Walk in the Spirit: Galatians 5:16-26
The Adult Bible Class of Home Moravian Church, originally broadcast May 31, 2009
Introduction: Good morning and welcome to the Adult Bible class of Home Church on this beautiful Pentecost Sunday. It was a stormy week, and I’m afraid that I lost part of the lesson during a power outage. Unfortunately it was the most profound and eloquent thing I’ve ever written, but it is lost forever. Sorry about that; we’ll have to make do with what we’ve got. According to the good folks at WSJS, our radio audience is at least 40 times larger than our audience here at the church, and we thank you for tuning in. Many members of Home Church are up at Laurel Ridge celebrating Pentecost in the midst of nature and so our numbers are smaller here today. Pentecost is one of the oldest festival days in the church year, and it used to be the day when congregations pulled out all of the stops on the organ. Unlike many Christian festivals where joy is tempered by the sobering reality of Jesus’ death, Pentecost is unalloyed celebration. Pentecost is the Greek word for the Jewish festival of Shauvot, and it is the only Christian festival mentioned by name in the New Testament. The traditional reading for Pentecost Sunday is from the Book of Acts, which tells about the disciples preaching to a large gathering of people who had come to the Temple for Shauvot. In vivid language, the story says that the Holy Spirit came upon the disciples like tongues of fire, and they could be understood by people from many nations. It is a story that combines Jewish understandings of the prophetic gift of God’s Spirit with the eschatology vision of a world united in God. The miracle in Acts was not that the disciples preached in unknown tongues but that the listeners heard the good news of Jesus in their own language. From the very beginning, the church has been a multi-cultural, multi-linguistic community where diversity of customs does not undermine unity of Spirit. Our lesson for today fits perfectly with this theme of Pentecost since Paul is instructing the Galatians about the Spirit of Christ.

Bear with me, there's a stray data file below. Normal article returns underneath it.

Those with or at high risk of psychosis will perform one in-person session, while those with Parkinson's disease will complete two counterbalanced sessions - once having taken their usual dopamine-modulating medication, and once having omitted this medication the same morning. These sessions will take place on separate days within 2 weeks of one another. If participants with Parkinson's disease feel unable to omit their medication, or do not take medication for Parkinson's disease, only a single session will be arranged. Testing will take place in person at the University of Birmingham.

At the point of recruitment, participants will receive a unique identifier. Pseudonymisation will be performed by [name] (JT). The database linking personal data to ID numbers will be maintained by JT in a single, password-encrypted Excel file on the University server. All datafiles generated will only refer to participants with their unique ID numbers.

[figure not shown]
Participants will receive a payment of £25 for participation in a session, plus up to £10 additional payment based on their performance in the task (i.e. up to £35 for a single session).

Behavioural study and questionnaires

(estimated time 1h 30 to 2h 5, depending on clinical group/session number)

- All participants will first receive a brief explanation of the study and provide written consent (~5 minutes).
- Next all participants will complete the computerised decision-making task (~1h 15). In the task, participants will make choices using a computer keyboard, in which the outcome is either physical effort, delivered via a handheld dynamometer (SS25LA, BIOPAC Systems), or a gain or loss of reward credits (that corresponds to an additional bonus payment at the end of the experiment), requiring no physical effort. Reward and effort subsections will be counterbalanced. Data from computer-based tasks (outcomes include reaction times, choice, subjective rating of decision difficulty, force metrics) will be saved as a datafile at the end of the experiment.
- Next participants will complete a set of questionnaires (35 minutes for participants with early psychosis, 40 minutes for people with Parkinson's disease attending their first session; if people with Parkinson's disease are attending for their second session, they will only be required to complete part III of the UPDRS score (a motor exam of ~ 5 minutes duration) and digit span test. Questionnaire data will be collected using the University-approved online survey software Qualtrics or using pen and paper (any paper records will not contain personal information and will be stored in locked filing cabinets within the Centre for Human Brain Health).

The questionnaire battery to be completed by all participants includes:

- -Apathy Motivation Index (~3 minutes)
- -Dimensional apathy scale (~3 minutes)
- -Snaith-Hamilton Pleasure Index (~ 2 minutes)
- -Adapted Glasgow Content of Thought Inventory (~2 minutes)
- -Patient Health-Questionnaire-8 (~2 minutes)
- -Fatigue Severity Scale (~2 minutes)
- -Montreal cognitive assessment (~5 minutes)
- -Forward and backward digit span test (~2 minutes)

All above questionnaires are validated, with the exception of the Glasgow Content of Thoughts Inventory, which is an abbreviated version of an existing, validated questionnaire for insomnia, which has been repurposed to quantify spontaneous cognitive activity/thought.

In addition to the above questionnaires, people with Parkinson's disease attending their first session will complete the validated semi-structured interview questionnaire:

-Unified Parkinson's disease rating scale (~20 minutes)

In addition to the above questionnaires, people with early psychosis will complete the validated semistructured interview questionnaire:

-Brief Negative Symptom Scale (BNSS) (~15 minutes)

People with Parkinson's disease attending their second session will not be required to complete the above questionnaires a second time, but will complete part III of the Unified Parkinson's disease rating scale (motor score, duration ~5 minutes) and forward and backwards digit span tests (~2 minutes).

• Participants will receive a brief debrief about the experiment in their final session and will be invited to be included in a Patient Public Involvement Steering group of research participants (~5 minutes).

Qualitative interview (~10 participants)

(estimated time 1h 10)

Faith Fulfilled in Love Last week we discussed Paul’s insistence that the law of God is fulfilled when we love our neighbors in the same way that we love ourselves. In verse 5:6, Paul says that the only thing that truly counts is faith made effective through love. This is sometimes translated as “faith completed in love,” and it is one of the core concepts of Moravian theology. This is one place where I think that Martin Luther let his struggles with the Catholic Church cloud his reading of Galatians. Luther’s great spiritual breakthrough was that we are justified by faith not by works of the law, and he used this idea to dismantle the structure of medieval Catholicism. Pilgrimages, penances, self-mortification, indulgences, relics, holy water, incense, and canon law were swept away by Luther and his followers in an attempt to return to the simple message of Paul. But Luther was so afraid that the Protestants would impose new works that are a burden to the conscience that he objected to all attempts to put faith and works together.
By the time Luther nailed up his famous 95 theses , the Moravian Church had been in existence for half-a-century. The Moravians had already abolished many of the trappings of medieval religion, such as treating baptismal fonts as sacred vessels filled with holy water. In many ways, the Moravians were more Protestant the Lutherans, but they disagreed profoundly with Luther on the interpretation of Galatians 5:6. The Moravians never endorsed the idea that we are justified only by our belief in Christ. Faith must be completed through active love in the world. Incidentally, John Calvin and John Wesley also disagreed with Luther on this point, and I think Paul makes it clear that faith and love cannot be separated. Love is faith in action. The old Moravians claimed that there are three essentials in the church: faith, love, and hope. All of the things we normally think of as essential, such as baptism, Holy Communion, preaching, and even Scripture are not essential in themselves. They direct us to the essentials; they help us live in faith, love, and hope. Without love, theological precision and liturgical correctness are mere vanity. If you have faith in Christ and trust that you have been saved through Christ, then you will live in love just as he lived. Paul spells this principle out in more detail in our lesson for today.